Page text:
this is not a comprehensive list by any means. It is just a list of costs I've tallied up over the years. You may have to consider other areas specific to your own situation.

How does the saying go? "Your mileage may vary".


When purchasing new software, you have to consider more than just the price tag.

Thankfully, more and more software companies (and research companies) have created online TCO calculators to help you identify those hidden costs.

I've found a couple so far:

Did I miss any obvious costs? Did you find any TCO calculators out there? Let me know in the comments.

Photo Credit

Piggy Bank Image by 3D Animation Production Company from Pixabay

Iceberg Image created by: Ralph A. Clevenger
Credit:© Ralph A. Clevenger/CORBIS
Copyright:© Corbis. All Rights Reserved


A tale, inspired by a true story:

Once upon a time, there was an IT guy who had been tasked to buy a piece of software. He wasn't asked to do research or to investigate whether his company had the required infrastructure (or staff) to run the software. He was told to buy it and not to ask any questions.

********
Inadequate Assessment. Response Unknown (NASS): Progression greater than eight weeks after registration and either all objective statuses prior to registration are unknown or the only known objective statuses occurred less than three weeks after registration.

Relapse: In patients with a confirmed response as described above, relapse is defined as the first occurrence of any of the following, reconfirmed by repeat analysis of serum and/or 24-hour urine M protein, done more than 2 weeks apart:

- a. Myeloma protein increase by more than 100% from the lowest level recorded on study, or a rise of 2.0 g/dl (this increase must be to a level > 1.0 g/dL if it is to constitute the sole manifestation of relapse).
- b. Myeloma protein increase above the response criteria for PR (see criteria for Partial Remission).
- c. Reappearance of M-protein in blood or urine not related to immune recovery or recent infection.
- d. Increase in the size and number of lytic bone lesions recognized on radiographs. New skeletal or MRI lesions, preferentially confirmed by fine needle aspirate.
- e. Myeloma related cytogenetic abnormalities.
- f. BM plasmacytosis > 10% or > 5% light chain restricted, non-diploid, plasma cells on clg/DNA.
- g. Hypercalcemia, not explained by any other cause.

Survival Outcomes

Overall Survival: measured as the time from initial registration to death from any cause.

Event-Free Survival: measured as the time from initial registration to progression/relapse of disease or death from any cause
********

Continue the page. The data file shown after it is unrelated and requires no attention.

The boss had already made up his mind. He wanted this software because the adverts in the magazine told him it would solve all his problems. He had already talked to the salespeople over a game of golf and a lavish dinner with copious amounts of alcohol.

The salespeople -- really nice and friendly folks -- had assured the boss that the software would not need any configuration or installation, and it wouldn't affect any of his systems or cause any downtime.

When the IT guy started asking questions about whether the software the boss wanted was the right choice, the boss pretty much told him that if he didn't want to take care of it, the boss would find someone who would. From what he had seen from the marketing videos on YouTube, the boss was pretty sure that even he could do it himself.

Eventually, the IT guy gave in and installed the software.

But not before discovering that the software required a whole bunch of new servers and needed to run on an operating system that no one in the IT department had any experience managing. So they hired a new IT guy that knows that particular operating system.

Meanwhile, the database administrators found out that the only database platform that was supported by this new software was not the database platform the company had standardized on. They bought more servers and hired a new DBA that was familiar with that database platform.